It's just going to keep going like this forever ... on ... and on ... and on ... and on ... and on. Too short. Too fat. Not man enough. Not white enough. Not straight enough. I'll never be safe anywhere.
Mike Curato also illustrated Flamer, and it's his spread of Aiden, in black and white, cocooned in his sleeping bag, face hidden behind his hands, surrounded by red flames and a cacophony of self-hate, scribbled in blazing orange, that hit me like a punch in the stomach. There is no mistaking Aiden's utter despair and anguish. He's just so small on the page, so alone, so helpless; it's impossible not to feel it with him.
I've never been a Pollyanna. I've never been one to dismiss those dark feelings and say, oh, this too shall pass. In those dark moments, I know that it can feel like it doesn't even matter if it passes, that one moment itself is enough to make the thought of the next moment, no matter what it may be, unbearable. How one makes it through those moments and comes out the other side always seems like a miracle.
And so it is for Aiden.
Mike Curato does right by every kid or adult who has ever had those moments. There are no promises of rosy skies and sunflowers for Aiden, no redemptive story of bullies turning into pussycats. What Curato does give Aiden is much more valuable: hard knowledge and acceptance of himself, with pinpricks of light in the form of a thumbs up from a friend, a letter from a pen pal, and a moment of tranquility. What Curato gives Aiden is not a pithy storybook ending; there is no boyfriend waiting at the end of the rainbow, no magic way to deal with his parents or school, but there is endurance and hope. Aiden does not emerge from the flames unscathed, but he does emerge stronger and accepting of himself.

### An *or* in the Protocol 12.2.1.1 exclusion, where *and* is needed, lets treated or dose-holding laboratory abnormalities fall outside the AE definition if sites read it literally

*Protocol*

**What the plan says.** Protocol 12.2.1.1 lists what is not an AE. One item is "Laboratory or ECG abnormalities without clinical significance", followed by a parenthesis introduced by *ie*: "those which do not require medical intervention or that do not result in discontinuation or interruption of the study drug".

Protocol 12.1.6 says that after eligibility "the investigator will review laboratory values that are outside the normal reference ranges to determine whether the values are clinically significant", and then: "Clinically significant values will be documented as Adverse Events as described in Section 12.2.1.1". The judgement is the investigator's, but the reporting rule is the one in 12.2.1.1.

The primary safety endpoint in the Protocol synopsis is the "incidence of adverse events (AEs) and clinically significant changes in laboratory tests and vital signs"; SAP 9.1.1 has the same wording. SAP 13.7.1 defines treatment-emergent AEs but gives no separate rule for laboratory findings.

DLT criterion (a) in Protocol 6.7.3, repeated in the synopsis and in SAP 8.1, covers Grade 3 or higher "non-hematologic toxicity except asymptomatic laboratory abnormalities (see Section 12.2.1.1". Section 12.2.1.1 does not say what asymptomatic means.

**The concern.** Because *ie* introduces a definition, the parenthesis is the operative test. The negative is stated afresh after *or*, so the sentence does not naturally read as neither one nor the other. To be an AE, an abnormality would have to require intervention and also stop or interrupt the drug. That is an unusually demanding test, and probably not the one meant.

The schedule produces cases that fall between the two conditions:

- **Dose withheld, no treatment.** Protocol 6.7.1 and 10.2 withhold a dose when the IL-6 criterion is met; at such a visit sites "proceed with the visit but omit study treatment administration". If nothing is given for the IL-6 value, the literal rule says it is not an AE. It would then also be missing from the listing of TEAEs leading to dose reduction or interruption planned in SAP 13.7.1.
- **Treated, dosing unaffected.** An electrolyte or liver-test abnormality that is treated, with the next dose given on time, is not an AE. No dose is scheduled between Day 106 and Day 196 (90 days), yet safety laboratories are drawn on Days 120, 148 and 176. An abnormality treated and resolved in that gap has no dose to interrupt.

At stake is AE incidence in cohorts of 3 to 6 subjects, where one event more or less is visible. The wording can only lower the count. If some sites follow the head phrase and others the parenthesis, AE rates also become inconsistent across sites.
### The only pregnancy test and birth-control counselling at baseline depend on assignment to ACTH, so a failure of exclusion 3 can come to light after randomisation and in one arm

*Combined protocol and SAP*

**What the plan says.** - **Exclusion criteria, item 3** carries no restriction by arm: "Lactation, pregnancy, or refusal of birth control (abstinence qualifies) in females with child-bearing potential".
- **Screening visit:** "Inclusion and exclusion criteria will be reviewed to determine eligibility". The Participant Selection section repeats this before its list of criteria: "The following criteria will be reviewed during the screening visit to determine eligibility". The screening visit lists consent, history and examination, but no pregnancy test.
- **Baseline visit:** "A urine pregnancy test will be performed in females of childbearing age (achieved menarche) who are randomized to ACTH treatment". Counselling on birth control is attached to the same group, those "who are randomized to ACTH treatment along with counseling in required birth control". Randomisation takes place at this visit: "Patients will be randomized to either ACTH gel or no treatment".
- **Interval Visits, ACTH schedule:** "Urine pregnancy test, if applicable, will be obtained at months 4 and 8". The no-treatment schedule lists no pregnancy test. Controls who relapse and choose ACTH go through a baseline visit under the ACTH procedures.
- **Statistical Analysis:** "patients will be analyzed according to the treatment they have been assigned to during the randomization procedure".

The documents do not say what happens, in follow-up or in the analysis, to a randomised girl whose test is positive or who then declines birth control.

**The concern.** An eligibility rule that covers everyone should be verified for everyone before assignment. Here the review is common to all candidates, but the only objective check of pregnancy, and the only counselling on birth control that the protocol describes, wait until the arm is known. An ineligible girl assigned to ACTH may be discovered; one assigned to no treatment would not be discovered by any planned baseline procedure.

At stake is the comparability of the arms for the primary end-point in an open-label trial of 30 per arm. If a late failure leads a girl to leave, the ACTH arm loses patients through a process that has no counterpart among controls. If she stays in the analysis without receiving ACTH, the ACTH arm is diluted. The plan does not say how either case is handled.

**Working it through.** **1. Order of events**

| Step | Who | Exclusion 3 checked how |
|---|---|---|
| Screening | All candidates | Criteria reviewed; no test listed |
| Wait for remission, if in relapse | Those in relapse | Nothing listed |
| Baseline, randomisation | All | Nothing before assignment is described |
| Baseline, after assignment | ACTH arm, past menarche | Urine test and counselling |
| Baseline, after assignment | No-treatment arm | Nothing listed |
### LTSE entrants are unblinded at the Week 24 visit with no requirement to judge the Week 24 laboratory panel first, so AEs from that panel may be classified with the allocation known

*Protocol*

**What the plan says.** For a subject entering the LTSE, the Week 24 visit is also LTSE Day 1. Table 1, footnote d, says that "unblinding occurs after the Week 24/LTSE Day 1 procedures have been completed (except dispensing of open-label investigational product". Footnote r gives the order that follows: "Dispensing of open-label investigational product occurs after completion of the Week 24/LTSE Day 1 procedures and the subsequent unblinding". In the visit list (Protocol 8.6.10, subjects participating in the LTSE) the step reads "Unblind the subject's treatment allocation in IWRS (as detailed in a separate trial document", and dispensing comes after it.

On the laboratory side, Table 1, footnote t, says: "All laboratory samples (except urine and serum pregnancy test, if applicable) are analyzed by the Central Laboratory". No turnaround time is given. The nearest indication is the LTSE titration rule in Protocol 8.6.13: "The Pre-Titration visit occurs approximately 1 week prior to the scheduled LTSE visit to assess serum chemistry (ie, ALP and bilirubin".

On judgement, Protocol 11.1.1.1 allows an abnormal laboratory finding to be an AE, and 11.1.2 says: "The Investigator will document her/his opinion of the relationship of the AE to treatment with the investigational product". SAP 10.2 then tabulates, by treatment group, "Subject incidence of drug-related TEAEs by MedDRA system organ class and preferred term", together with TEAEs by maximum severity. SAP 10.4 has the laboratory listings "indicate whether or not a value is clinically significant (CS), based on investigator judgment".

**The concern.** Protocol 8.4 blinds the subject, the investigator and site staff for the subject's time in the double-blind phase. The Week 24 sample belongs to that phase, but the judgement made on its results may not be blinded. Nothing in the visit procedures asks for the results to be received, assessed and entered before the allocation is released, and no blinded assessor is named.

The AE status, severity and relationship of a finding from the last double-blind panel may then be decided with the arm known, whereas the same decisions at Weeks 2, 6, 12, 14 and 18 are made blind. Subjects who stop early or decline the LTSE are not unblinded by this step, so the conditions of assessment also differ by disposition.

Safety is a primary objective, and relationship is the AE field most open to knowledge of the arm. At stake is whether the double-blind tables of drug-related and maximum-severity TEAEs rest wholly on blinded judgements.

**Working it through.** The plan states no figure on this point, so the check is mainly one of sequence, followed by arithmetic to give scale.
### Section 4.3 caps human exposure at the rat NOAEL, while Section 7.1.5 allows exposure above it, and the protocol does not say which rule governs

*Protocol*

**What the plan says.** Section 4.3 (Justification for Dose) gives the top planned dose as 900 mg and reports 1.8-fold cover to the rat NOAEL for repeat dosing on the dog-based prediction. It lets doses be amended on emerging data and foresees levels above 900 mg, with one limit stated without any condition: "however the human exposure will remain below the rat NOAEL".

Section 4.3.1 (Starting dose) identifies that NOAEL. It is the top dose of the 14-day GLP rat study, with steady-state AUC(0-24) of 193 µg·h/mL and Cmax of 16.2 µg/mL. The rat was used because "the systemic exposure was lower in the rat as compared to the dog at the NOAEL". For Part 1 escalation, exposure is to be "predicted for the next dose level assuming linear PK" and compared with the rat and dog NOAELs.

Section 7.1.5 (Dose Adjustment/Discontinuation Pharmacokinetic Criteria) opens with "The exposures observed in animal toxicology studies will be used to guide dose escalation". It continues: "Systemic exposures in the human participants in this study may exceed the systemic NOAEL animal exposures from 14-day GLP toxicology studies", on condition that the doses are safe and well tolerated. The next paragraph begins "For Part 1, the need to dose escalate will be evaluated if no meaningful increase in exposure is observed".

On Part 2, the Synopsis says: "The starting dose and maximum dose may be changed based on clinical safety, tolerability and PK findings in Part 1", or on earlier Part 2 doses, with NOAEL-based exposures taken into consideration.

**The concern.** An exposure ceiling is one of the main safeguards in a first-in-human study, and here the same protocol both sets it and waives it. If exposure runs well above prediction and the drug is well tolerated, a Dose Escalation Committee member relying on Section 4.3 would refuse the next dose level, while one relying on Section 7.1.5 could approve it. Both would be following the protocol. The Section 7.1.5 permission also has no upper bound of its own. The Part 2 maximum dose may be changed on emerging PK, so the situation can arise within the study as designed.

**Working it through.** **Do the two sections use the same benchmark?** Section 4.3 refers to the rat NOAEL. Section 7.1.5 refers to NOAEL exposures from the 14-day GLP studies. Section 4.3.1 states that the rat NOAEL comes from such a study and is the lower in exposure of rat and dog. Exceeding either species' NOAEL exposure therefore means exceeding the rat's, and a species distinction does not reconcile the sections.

And that's the kind of teenage boy I like.
Juanita Giles is the founder and executive director of the Virginia Children's Book Festival. She lives on a farm in Southern Virginia with her family.